But Waterman says that evaluation is based on a report that calculates the total emissions in the municipality area and ignores the distance between the factories and the residential areas. He then points to a second report by the ministry on the quality of air. Waterman says that even though Haifa has the largest concentration of factories, the second report shows the city’s residential area to be much cleaner than those in other cities, because Haifa has reduced pollution by 70%.
“We obliged the factories to improve their pipelines to reduce pollution and leaking,” he says, adding that the main contributor to air pollution today is traffic, which is present in all big cities.
The officials tell me I should be more concerned about returning home to Tel Aviv than about breathing the air in Haifa.
In addition, they claim that the higher rates of cancer in Haifa’s adults are the result of Haifa residents living longer than others.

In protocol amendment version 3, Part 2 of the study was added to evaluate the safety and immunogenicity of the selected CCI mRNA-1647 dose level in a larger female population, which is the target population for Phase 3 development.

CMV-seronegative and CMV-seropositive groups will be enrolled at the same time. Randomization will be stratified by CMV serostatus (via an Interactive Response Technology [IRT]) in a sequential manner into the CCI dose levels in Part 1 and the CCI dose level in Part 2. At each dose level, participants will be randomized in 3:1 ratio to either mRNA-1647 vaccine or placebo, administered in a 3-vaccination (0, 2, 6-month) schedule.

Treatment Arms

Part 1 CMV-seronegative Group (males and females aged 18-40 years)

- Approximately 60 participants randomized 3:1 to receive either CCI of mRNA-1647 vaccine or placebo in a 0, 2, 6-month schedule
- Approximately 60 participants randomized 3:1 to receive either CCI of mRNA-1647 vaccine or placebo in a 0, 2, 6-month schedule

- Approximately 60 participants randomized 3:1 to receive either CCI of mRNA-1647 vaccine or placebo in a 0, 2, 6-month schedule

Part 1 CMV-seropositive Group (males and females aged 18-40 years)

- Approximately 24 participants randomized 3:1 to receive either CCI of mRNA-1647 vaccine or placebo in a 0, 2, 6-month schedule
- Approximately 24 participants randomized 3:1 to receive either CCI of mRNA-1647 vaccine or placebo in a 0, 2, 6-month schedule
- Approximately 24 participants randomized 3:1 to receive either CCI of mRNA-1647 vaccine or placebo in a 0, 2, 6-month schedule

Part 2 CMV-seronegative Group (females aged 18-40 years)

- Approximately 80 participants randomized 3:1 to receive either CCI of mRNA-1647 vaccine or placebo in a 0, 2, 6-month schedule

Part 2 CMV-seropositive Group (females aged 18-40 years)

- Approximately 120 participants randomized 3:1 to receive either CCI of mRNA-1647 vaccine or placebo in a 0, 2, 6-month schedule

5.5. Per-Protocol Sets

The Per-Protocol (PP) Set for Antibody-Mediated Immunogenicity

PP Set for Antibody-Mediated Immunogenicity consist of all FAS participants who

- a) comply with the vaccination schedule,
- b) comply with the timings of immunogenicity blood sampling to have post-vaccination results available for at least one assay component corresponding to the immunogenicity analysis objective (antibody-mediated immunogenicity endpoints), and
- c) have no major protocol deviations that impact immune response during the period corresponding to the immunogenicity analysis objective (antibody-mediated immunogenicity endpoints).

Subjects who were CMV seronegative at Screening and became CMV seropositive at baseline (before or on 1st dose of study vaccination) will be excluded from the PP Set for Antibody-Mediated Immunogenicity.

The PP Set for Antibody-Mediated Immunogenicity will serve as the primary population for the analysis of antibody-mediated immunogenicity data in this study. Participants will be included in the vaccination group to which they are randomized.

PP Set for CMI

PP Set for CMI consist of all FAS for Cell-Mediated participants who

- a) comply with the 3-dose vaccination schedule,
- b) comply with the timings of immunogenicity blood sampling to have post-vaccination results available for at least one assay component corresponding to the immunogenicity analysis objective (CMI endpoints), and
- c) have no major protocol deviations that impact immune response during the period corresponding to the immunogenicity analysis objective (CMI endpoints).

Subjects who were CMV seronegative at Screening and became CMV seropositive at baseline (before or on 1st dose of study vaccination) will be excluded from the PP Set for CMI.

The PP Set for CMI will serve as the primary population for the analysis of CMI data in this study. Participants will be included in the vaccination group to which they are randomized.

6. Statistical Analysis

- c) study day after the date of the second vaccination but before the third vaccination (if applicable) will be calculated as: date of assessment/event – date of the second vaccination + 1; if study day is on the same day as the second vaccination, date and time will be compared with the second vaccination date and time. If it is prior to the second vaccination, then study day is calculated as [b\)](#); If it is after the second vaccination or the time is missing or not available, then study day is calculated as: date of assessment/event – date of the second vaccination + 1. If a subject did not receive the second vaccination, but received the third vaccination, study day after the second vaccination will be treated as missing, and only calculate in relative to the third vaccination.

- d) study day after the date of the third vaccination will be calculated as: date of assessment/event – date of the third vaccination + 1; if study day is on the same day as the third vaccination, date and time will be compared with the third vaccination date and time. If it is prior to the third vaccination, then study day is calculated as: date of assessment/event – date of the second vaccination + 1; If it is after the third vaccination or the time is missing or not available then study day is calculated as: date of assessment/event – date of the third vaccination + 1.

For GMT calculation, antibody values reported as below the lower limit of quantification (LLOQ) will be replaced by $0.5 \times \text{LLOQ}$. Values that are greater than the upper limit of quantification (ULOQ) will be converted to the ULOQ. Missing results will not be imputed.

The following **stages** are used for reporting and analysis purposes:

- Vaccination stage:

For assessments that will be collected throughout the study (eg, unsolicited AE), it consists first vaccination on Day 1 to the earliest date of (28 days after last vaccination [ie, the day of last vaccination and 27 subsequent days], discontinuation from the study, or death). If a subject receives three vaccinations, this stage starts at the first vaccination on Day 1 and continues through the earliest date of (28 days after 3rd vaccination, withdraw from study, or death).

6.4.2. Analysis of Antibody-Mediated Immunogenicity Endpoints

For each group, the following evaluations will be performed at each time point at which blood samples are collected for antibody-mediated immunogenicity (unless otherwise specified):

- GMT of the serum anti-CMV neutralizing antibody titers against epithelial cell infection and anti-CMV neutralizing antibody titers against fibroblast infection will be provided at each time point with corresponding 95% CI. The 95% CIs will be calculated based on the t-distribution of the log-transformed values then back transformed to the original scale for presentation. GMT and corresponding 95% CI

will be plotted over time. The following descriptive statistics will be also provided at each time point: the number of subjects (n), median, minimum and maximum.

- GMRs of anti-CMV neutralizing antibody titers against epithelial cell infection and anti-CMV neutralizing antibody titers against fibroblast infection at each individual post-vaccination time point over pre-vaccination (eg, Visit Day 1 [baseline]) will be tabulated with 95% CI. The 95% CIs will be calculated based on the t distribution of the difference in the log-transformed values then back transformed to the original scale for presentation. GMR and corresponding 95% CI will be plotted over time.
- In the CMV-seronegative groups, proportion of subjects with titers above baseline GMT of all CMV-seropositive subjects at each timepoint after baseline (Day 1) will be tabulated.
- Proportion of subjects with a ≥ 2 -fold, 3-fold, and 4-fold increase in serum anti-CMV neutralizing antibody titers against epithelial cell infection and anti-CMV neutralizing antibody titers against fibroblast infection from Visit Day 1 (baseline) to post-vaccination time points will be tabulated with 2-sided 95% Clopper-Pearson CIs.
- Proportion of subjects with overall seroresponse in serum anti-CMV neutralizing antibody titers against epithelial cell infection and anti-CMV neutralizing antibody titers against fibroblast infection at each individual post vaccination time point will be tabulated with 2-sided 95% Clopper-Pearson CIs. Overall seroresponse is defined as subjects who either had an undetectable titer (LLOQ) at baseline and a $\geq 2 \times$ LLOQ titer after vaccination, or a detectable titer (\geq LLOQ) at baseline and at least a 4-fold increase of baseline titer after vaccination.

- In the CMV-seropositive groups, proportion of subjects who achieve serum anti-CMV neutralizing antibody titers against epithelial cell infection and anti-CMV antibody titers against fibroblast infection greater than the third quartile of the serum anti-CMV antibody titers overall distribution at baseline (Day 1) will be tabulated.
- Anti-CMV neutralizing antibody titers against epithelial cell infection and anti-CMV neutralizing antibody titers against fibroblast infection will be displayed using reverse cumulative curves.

“And old people get cancer,” the mayor states simply.
NOT ALL of the city’s residents are convinced, however. There is a growing sense of anger in the Haifa area, and a desire for change is in the air.
“When I spoke about the issue two years ago, people didn’t want to hear about it,” says Kalisch-Rotem. “Something has changed today. In just the last two weeks, I received so many emails and phone calls from people who told me they have cancer, and I think that before, they thought it was their own problem, but today they understand that so many people are in the same boat. Something is changing in their awareness.”
Indeed, according to Wolfovitz, “you can’t grow up here without being aware of the environmental issues – it’s a matter of life and death.”
He says that “you can’t really do a lot, because if you think about it, you realize that you live in a place that endangers you. But after the paper was published, we decided that enough was enough and we’re going out to the streets, and we’ll do whatever we can to stop the expansion of the polluting industries.”